Most of us have heard of the Peace Corps, and know they travel the world to promote world peace. They do this three ways:
- By helping the people of interested countries meet their need for trained men and women;
- By helping to promote a better understanding of Americans on the part of the people they serve;
- By helping to promote a better understanding of other people on the part of Americans.
But what other information about them is out there? Here are five myths about the Peace Corps explained, that you may not know.
1. President John F. Kennedy both conceptualized and created the Peace Corps.
According to Time Magazine, the original idea for the Peace Corps actually came from Senator Hubert Humphrey in 1957. He introduced the first bill for it, but that bill never passed. Three years later, Kennedy revitalized the idea, and then signed it into existence via executive order in 1961, after his election. Later on, Congress formalized the Peace Corps so it would be an autonomous government agency.
2. The Peace Corps is a front for the CIA.
That’s a persistent myth that never quite dies. The Time Magazine article discusses how Peace Corps volunteers get ingrained in the cultures of the countries in which they volunteer, so they often learn things that could be useful to our government. That makes it easy for conspiracy theorists to believe that it’s just a front for the CIA.
However, the Peace Corps has never been associated with the CIA. In fact, the CIA has a very strict policy against using Peace Corps volunteers for their purposes, because it could put them in danger. Besides that, Peace Corps service bars people from employment in any U.S. intelligence agencies.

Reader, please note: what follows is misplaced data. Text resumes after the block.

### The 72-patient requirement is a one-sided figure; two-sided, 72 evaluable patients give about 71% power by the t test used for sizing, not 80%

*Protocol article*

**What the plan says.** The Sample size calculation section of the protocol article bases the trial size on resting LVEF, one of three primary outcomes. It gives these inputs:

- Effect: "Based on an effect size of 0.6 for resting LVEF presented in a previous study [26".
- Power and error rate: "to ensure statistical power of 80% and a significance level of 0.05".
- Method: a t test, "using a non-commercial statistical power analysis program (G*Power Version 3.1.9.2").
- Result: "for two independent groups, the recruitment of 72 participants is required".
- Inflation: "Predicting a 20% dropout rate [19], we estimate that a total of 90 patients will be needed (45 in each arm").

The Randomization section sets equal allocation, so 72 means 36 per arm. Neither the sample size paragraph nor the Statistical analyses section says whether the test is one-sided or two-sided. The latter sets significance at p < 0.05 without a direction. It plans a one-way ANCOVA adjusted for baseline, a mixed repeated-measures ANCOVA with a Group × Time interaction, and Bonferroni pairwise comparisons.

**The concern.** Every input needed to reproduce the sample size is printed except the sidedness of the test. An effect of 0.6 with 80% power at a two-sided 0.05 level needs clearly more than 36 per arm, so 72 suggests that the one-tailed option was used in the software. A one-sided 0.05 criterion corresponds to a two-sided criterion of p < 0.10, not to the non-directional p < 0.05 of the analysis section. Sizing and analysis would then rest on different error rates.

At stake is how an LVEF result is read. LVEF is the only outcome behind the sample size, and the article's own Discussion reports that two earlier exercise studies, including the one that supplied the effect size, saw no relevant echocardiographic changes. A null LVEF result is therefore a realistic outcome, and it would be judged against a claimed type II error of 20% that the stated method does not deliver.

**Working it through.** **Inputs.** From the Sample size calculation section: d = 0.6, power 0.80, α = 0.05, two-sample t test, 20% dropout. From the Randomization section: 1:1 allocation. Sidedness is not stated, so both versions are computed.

3. Peace Corps volunteers don’t get paid.
In general, when we volunteer for something, we aren’t paid. Non-profits depend heavily on volunteers because a lot of their revenue comes from donations, which severely limits their income. However, according to Chad Chernet, who’s a Peace Corps recruiter for central and northern Florida, Peace Corps volunteers to get a cost of living allowance, commensurate with the cost of living in the area to which they’re sent.
Peace Corps volunteers also receive $7,425 after the end of their 27 months of service, before taxes, to help with their transition back home. So while Peace Corps volunteers don’t get paid a standard wage or salary, it’s incorrect to say they don’t get paid.
4. Peace Corps volunteers live in huts with no modern conveniences, let alone Internet service.
Current Peace Corps volunteer Ashley Bostrom says that they don’t all live in huts. They also don’t necessarily have zero modern conveniences. That includes Internet service. This volunteer currently serves in Ethiopia, which she says has one of the worst telecommunications networks in the world. She lives in a concrete structure, where she can re-watch episodes of Once Upon a Time if she likes, but also spends her time teaching literature to Ethiopian children.
5. The Peace Corps was a haven for draft dodgers.
Because it was Kennedy who signed the Peace Corps into existence, Richard Nixon predicted it would become “a haven for draft dodgers,” according to Peace Corps information in the National Archives. To avoid that eventuality, Peace Corps volunteers got a draft deferment, but they weren’t exempt and could still find themselves drafted into the military and sent to Vietnam.